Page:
The book not only teaches us about wealth and poverty, but how practical issues generally trump supposedly inviolable ideological imperatives. In Muslim Mali, the people are too poor to afford even something as simple as a millstone in this hot, sandy Sahara nation. So young women are put to crushing grain into flour using tall pounding cylinders and their own muscles. They can work topless out in the open, their attractive breasts fully exposed for the photographer to record. Their men are evidently not driven into fits of passion, consumed with "sinful" thoughts. Indeed, some of the men are shown to be too busy sitting around in their elegant outfits, enjoying the annual Ramadan observance. The Natomo family's husband has two wives and one might suppose he gets his fill of female company after hours anyway.
Material World: A Global Family Portrait was published by the "conservationist" Sierra Club, with the help of the United Nations Population Fund. But it used a wide collection of photojournalists and one is not burdened by a single voice trying to endlessly and repetitively drone a simple-minded message.
The world has moved on since this book was published barely more than a dozen years ago. Pacific-rim China is now much richer and the basic tools the photojournalists used, film-based still cameras and analog-tape camcorders, are now replaced by digital alternatives. But while electronic media like the Internet are making the world much more aware of how people live elsewhere, the diversity of human culture on this planet hasn't really contracted. Those possessed of the conceit that a simple externally introduced change, perhaps imposed by concerted violence, can immediately remake a culture with millions of people in it, may grow more modest in their ambitions after studying this book.
People should not be surprised that those who aspire for a better life often seek to emigrate to another place where things are less hopeless. It is so very hard to remake whole worlds - much less in one's lifespan and those of one's children. Perhaps that is the greatest promise of what we call education. In wealthy nations like the United States, where people have many choices, education shouldn't just be a means of helping youngsters adapt to the world in which they are born. It should also help them to move into more successful trades, societies and locales - after it helps them learn that such exist and new ones will emerge.
Since this book was published, we have come to enjoy the Internet in the majority of our American homes. At online bookseller Amazon, customers offer 37 lay ("ringer"?) reviews, giving it an average of 5 out of 5 stars. One of the comments:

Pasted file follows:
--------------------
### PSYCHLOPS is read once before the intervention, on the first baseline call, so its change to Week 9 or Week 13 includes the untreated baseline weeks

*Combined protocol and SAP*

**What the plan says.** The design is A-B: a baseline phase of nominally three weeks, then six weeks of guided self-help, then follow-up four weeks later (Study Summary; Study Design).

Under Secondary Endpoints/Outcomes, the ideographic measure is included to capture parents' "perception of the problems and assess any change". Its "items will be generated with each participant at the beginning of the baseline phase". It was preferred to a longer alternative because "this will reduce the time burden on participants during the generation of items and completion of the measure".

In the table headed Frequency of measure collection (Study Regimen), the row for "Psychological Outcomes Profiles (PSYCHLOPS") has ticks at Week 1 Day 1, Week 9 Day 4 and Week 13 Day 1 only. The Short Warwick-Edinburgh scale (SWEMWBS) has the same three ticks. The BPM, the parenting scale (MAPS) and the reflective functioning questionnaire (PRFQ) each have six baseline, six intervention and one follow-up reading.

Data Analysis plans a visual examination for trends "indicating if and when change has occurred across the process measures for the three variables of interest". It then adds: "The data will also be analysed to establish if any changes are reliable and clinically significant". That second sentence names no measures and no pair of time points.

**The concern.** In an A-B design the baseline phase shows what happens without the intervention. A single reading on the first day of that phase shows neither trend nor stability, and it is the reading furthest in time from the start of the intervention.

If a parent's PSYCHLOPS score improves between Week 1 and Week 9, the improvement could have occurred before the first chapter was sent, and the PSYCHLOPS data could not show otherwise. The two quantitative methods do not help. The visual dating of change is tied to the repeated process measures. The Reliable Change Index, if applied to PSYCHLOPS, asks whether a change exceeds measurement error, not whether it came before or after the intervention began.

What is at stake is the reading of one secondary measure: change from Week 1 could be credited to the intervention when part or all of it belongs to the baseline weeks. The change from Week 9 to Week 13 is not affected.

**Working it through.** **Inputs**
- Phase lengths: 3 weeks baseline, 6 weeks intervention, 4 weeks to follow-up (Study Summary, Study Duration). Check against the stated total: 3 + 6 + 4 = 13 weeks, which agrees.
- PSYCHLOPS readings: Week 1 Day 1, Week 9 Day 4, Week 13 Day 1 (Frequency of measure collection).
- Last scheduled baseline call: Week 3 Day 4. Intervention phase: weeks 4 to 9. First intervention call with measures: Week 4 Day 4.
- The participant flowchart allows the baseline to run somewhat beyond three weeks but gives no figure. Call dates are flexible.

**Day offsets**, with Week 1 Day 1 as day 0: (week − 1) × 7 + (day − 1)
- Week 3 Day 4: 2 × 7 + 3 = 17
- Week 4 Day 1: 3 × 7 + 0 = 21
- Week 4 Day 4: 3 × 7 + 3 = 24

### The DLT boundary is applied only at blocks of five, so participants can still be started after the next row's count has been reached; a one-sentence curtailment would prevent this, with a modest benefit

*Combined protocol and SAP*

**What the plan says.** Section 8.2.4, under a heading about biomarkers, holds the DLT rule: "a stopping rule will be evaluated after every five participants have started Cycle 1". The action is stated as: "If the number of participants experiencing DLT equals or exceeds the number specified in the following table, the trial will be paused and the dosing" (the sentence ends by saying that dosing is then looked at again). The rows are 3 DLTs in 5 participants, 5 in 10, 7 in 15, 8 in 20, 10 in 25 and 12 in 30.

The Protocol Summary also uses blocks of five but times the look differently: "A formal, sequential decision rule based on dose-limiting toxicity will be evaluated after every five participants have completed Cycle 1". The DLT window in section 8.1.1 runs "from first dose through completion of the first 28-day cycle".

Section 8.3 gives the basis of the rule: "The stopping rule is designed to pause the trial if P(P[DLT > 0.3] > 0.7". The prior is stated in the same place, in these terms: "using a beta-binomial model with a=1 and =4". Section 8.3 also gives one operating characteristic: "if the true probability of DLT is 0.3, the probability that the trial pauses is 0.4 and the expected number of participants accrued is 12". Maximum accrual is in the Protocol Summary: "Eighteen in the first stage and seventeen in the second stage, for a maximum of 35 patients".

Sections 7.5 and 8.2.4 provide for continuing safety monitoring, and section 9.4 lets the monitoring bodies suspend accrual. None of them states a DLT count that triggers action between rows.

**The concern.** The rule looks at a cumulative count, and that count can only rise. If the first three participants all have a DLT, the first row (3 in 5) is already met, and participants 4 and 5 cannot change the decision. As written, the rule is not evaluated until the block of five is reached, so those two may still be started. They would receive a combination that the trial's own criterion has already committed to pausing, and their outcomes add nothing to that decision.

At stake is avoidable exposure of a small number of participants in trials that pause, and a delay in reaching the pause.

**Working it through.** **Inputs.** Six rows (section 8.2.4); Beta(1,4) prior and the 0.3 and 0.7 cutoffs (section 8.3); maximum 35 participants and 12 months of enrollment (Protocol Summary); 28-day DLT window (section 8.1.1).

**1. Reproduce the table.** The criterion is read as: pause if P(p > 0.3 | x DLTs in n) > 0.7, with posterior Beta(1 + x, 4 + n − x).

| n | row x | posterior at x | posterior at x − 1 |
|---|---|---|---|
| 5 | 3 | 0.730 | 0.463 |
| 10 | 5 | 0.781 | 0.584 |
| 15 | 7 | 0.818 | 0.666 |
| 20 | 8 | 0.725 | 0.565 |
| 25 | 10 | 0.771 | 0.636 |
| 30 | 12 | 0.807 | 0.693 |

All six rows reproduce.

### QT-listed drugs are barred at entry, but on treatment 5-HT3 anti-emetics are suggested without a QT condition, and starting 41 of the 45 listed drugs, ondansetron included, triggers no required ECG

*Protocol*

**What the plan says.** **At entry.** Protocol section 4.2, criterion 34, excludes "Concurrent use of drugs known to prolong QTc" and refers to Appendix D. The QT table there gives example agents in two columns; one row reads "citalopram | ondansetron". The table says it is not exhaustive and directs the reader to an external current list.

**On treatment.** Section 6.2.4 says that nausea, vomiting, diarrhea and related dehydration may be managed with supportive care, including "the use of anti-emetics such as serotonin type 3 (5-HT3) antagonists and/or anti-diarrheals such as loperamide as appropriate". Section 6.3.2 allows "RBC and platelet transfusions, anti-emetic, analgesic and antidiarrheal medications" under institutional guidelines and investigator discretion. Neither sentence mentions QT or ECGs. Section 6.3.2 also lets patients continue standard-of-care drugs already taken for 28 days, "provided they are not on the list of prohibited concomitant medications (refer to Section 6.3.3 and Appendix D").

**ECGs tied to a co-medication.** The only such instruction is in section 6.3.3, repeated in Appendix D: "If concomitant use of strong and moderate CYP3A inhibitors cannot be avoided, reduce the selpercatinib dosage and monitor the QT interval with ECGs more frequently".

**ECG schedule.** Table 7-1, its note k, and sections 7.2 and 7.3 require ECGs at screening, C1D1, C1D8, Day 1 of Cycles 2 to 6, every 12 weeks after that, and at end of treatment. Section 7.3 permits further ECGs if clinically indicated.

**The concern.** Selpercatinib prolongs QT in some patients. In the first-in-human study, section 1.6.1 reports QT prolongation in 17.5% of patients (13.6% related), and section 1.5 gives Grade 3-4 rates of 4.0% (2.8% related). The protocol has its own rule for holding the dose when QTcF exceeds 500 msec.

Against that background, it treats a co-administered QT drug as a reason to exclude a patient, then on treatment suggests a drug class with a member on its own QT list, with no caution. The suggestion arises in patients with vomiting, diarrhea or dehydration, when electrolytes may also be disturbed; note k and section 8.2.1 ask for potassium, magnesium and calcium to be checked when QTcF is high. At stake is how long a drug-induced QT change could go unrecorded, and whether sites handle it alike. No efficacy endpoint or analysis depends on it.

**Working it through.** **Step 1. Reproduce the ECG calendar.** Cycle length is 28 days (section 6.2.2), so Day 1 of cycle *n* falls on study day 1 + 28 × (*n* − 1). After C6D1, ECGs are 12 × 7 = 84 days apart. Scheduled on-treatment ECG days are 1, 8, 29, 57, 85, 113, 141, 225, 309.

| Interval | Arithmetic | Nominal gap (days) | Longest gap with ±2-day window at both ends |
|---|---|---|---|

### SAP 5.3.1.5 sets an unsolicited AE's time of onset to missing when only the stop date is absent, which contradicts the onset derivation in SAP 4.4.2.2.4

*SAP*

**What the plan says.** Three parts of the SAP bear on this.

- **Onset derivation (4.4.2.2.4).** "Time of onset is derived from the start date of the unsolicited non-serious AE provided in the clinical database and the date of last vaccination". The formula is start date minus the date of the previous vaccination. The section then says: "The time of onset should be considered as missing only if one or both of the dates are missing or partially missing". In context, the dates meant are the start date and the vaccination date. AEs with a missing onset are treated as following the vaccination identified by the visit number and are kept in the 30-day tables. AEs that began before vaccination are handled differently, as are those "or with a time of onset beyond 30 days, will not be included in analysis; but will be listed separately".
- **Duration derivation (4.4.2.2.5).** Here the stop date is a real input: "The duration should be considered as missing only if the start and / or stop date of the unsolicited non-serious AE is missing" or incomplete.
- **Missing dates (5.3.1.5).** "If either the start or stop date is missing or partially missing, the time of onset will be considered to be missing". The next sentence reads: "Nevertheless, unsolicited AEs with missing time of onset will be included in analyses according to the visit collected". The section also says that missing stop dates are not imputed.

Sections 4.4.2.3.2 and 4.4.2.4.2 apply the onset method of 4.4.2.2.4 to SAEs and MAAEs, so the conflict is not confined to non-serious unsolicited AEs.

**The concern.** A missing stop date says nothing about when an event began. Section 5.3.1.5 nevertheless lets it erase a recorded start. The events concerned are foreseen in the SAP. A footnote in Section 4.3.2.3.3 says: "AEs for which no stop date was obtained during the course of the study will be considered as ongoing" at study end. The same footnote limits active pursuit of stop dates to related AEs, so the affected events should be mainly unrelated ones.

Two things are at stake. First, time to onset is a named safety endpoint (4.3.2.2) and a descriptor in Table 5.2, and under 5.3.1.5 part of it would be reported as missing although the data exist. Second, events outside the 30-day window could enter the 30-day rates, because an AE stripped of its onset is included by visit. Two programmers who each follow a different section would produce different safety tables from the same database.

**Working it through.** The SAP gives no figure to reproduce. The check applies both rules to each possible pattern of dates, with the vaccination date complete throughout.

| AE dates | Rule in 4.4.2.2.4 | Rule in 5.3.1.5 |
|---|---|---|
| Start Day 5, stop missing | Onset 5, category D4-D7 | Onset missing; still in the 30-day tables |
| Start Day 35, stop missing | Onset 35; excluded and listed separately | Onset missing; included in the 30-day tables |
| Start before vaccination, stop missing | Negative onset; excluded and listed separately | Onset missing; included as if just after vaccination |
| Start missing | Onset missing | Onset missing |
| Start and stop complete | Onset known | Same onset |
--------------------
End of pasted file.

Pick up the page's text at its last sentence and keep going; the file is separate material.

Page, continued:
Material World is one of those books that EVERYONE should read. It really is beyond description... deceptively simpl[e] yet incredibly moving in its stark simplicity... It opens ones eyes to how MUCH we have here in the U.S. - even people considered 'poor' here have much more than the majority of families in this book. It also shows that having more doesn't necessarily bring happiness...
A PBS site on the Internet also lets you get a taste of the book by looking at five of the book's thirty families.
Book Review: PC Hardware in a Nutshell, 3rd edition
From time to time, people contact the library to ask about building or upgrading personal computers, or PCs. To serve this clientele, our library now boasts a magnificent, comprehensive and surprisingly inexpensive technical reference, PC Hardware in a Nutshell: A Desktop Quick Reference. This 2003 paperback volume is the third edition published and will be of value for many years to come - as long as you bear in mind prices will fall and new technologies will emerge. Our main reading room computers still run operating system software which was five years old when this book was published.
The publisher, O'Reilly Media Inc., built a solid reputation among computer professionals long ago as one of the premier purveyers of timely, well-written, and practically oriented technical material. It filled a gaping hole left by comically insufficient free bundled computer and software manuals, and did so extremely well.
The traditional title phrase "in a nutshell" is surely figurative: The book boasts 850 pages of tighly written prose, diagrams, tables and photographs. If you need detailed and knowledgeable information about what goes on with the machinery inside your PC, this is the place to look. Amazon customers give it an average of 5 out of 5 stars in 33 reviews.
Do you have a favorite book - either a new publication or a classic you'd like to share with more people? Then we invite you to send us a short book review explaining why it is worthy of reading and might make a good addition to our library.